This is a guest post by Allison Duncan.
Blogging is all about connecting with people and continually making networks of folks who read and comment. Most blog tip sites constantly tell you to â€œuse Twitter or Facebookâ€ to reach the masses.
But the truth is a lot of bloggers hit the big time in their circle of contacts and think theyâ€™ve made it as big as they ever will get. Then they give up their dreams of glory because of all the work it takes, and the blog dies by a thousand little cuts.
The Echo Chamber
The truth of this whole vicious cycle is that you begin to rot as a blogger when you hit the edge of your echo chamber. It is akin to the well-known â€˜plateauâ€™ of the constant dieter which after months of frustration becomes the new base for that extra 20 pound rebound.
At the edge of this chamber, you can look back and see the three tribes that have boosted you in some manner to where you now perch. There are the folks who care about what you think, the folks who are only mildly interested in what you think, and the folks who couldnâ€™t care less about what you think but couldnâ€™t be bothered to ever un-follow you. These guys are great in all the wrong ways, because the people you really want to reach are the ones who donâ€™t even know you enough to fit into that last category. They are completely oblivious to what you think.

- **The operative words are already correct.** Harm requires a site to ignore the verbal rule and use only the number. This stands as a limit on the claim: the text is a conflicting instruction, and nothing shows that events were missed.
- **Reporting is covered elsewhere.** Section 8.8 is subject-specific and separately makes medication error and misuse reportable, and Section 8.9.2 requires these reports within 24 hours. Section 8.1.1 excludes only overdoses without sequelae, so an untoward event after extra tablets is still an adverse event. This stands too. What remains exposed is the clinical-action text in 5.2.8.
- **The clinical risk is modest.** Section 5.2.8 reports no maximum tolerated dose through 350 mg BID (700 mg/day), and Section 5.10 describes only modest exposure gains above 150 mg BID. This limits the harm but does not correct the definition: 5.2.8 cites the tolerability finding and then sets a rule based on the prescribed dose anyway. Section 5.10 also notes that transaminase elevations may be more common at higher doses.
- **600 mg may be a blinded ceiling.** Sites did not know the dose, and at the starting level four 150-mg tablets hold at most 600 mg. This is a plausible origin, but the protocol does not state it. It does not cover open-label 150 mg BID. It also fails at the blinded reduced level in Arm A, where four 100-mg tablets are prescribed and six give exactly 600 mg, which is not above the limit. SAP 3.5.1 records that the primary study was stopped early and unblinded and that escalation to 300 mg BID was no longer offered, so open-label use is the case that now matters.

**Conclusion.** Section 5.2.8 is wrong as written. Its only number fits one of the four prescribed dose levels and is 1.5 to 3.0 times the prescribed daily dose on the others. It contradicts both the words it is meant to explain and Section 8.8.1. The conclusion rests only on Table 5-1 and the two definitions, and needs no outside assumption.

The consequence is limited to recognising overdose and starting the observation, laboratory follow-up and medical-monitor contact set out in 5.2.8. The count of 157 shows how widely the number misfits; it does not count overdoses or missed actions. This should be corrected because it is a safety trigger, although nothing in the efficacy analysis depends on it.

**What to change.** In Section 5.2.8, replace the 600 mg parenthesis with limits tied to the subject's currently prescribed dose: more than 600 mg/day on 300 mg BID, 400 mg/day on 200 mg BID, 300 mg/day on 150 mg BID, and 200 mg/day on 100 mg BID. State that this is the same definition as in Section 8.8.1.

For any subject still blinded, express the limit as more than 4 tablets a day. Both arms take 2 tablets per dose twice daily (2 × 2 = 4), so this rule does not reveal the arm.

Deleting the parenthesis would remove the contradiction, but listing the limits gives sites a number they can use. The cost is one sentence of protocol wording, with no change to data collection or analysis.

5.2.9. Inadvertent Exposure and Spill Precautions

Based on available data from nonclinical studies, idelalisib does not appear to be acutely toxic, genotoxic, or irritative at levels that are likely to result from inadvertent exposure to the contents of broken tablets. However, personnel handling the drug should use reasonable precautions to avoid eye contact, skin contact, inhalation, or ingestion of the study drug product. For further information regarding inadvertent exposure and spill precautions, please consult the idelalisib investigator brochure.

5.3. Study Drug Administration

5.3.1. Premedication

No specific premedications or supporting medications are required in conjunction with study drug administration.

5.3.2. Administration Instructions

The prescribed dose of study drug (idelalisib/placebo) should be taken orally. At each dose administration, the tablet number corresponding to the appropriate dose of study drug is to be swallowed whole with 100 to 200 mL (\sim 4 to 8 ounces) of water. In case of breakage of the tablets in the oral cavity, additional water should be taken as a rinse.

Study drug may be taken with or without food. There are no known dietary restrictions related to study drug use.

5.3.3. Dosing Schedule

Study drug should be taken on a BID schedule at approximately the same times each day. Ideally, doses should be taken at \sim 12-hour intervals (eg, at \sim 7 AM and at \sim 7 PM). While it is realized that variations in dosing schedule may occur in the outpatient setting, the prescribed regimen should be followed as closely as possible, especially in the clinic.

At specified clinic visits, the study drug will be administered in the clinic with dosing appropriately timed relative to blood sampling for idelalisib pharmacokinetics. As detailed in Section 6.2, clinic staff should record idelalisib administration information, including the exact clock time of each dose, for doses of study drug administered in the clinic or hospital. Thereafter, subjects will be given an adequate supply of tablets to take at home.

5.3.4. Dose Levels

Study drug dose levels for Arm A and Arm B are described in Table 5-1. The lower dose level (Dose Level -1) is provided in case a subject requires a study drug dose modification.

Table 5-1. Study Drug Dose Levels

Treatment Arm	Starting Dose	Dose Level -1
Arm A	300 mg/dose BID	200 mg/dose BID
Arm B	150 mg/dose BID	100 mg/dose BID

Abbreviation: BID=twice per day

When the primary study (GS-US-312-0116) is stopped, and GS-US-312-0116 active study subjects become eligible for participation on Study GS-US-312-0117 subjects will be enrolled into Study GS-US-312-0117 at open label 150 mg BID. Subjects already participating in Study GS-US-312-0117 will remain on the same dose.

â€œGlory is fleeting, but obscurity is forever.â€ â€“ NapolÃ©on Bonapart
For a lot of the self-published authors I know, the point of their site and their blog is to attract people to buy the books. Many come to me with the complaint that the circle of contacts they maintain has, in large part, reached its saturation point. And when that happens to an author, the sales drop dramatically.